Iran and Syria are strategic allies, in fact Syria is often Iran’s closest ally, ever since the Iran–Iraq War, when the Ba’ath-ruled Syria sided with non-Arab Iran against its fellow Ba’ath-ruled neighbour (but enemy) Iraq, leading to Syria being isolated by some Arab countries. Currently both countries are in dire straights of sorts, so how do their relations relate under the strain? Tonight we hear from the USA on two accounts one as two US-based artists give a voice to a photographer on a Syrian refugee camp in Jordan, and another from USA as a cultural broker – bringing musicians from Iran and Syria together for a concert:
This month our monthly guests artist Katayoun Vaziri and Brian Zeeger, producers of I Ran into Iran, interview photographer Rita Kablan about her experiences at Zaatari, a Syrian refugee camp in Jordan with a population of more than 200,000 so cramped an overspill camp is currently being built. According to the U.N., the war in Syria is the worst humanitarian crisis since the 1994 genocide in Rwanda, with more than 93,000 people already having lost their lives. As nations jockey for position at the January 22nd peace talks in Geneva, as Iran leverages nuclear concessions with the US for a place at the negotiating table, and Syrian rebel leaders transition from soldiers into statesmen, Kablan’s photos from Zaatari keep the human faces of this tragedy in focus. Most of Syria’s refugees don’t live in Jordan’s desert camps, but are instead spread across the region. Most are in Lebanon, followed by Jordan, Turkey, Iraq and Egypt.
Plus we hear from Theodore Levin: On Syrian and Iranian Music, extracts from a talk given at the Asia Society in New York, December, 2013. Prior to a concert by Sound: The Encounter, Dartmouth College music professor Theodore Levin offers introductory remarks, and then talks with Fairouz Nishanova, director of the Aga Khan Music Initiative about the music of the two countries. The concert involved:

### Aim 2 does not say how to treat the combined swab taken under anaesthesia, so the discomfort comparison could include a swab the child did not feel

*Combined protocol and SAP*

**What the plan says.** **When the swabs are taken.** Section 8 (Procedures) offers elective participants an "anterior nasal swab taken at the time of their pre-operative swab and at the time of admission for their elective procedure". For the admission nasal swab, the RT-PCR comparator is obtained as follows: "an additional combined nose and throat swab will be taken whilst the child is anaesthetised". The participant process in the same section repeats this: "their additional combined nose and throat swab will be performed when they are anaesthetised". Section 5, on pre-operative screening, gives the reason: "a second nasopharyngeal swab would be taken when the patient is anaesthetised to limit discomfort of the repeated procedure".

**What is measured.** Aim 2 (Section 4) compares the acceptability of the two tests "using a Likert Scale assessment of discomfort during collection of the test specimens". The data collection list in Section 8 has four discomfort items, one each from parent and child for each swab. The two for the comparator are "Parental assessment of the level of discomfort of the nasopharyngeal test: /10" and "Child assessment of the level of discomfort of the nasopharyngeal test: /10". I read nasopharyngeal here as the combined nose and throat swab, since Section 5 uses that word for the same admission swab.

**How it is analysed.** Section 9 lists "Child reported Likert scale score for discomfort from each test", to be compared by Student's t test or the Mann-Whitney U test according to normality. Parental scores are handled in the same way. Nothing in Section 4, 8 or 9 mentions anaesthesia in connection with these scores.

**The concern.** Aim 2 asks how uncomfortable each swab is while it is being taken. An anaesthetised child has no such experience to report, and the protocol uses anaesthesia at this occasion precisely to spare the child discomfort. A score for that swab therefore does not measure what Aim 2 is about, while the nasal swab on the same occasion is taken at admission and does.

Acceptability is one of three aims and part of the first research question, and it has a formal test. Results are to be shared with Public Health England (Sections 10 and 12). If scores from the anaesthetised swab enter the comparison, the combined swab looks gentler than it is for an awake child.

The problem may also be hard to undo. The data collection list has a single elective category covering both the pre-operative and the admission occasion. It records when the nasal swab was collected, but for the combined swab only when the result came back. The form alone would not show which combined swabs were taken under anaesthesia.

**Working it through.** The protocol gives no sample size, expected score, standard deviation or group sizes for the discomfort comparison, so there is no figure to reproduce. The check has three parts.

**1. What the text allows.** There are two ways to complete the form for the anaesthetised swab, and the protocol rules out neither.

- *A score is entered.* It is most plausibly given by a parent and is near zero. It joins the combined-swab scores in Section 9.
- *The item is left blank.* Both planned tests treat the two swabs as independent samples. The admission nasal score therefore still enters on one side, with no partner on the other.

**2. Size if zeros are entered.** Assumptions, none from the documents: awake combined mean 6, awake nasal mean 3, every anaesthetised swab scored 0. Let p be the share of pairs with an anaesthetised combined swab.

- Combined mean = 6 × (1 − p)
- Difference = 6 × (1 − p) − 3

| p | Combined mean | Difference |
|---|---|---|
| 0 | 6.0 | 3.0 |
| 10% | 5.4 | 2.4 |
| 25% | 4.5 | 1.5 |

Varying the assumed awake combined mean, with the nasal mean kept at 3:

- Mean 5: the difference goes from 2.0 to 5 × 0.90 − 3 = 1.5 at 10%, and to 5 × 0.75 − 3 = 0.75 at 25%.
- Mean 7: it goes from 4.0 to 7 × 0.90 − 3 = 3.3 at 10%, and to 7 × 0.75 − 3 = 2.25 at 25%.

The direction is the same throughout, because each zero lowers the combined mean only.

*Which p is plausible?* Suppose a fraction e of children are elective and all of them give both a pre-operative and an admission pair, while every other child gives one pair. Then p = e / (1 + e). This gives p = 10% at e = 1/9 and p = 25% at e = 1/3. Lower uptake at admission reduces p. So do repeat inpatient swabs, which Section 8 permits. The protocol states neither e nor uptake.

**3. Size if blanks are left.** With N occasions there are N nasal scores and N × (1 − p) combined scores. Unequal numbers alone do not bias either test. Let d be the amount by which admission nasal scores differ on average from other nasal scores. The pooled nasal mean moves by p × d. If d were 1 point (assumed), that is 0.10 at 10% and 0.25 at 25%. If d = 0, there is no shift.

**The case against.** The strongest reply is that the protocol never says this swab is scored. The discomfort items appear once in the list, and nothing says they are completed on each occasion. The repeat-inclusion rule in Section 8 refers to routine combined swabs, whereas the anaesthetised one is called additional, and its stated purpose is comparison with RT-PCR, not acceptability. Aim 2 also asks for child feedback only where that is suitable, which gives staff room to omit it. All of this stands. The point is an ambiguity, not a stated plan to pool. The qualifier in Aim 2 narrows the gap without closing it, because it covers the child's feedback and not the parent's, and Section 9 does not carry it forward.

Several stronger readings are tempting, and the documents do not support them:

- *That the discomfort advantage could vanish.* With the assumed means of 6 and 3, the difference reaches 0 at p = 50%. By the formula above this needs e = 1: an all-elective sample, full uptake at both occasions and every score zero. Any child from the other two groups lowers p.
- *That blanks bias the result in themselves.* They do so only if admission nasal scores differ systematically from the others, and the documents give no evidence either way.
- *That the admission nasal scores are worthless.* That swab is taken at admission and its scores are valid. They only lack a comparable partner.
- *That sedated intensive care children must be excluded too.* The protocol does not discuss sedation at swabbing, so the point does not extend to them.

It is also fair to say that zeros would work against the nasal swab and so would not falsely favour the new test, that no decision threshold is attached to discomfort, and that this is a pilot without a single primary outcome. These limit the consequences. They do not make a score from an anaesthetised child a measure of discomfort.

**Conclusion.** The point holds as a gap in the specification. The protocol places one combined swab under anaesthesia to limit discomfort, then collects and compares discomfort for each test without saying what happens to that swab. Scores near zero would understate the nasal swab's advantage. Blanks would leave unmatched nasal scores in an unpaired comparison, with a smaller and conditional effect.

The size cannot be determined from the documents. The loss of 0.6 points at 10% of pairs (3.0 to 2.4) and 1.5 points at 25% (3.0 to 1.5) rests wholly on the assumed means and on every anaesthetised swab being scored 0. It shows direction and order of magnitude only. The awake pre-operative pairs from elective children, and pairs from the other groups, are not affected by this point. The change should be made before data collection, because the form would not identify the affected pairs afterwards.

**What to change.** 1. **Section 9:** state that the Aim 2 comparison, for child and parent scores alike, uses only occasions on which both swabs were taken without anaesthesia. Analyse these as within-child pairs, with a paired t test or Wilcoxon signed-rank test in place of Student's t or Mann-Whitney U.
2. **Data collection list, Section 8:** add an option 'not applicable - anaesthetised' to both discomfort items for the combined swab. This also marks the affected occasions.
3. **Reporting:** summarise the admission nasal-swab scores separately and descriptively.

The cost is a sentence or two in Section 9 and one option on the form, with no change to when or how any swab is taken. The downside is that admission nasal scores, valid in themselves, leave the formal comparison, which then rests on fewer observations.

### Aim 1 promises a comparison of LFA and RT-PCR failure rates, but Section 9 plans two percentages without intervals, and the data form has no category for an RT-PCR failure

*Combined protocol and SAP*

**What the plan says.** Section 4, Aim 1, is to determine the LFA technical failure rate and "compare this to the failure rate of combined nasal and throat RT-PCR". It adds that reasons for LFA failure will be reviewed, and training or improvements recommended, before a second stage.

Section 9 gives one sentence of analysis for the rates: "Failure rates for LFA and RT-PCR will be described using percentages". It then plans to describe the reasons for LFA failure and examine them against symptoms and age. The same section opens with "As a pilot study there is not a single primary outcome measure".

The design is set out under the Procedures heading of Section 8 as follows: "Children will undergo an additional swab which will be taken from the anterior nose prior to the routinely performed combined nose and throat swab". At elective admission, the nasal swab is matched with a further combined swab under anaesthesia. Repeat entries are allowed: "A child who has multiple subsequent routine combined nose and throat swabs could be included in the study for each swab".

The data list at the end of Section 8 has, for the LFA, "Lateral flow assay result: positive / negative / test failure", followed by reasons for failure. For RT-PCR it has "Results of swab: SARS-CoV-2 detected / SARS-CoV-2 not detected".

Saeid Shanbehzadeh, neyanban, neyjoti, boogh horns, dance, vocals (Iran)
Basel Rajoub, saxophones, duclar (Syria)
Naghib Shanbehzadeh, tombak/zarb, darbuka (Iran)
And guest artist Kenan Adnawi, oud (Syria)
A collection of newly-developed and arranged musical pieces inspired by the millennium-old musical legacy of the ancient Silk Route, inspired by traditional musical forms and styles and re-imagined within a new frame. Featured music pieces, rooted in a tradition of rhythms and compositional forms, are contemporary in their expression. The result is music that could only have emerged from artists whose own musical journeys have zigzagged back and forth between cultures and influences in a very unique way, creating music that is at once seamless and surprising. Occasional jazz-inflected harmonies, finely etched exchanges of percussion timbres and rhythms, and filigree ornamentation of the wind instruments and vocals provide freshness and intense focus on the color of sound. Presented in association with Asia Society New York.
Watch the concert highlights: http://scty.asia/IHUCx4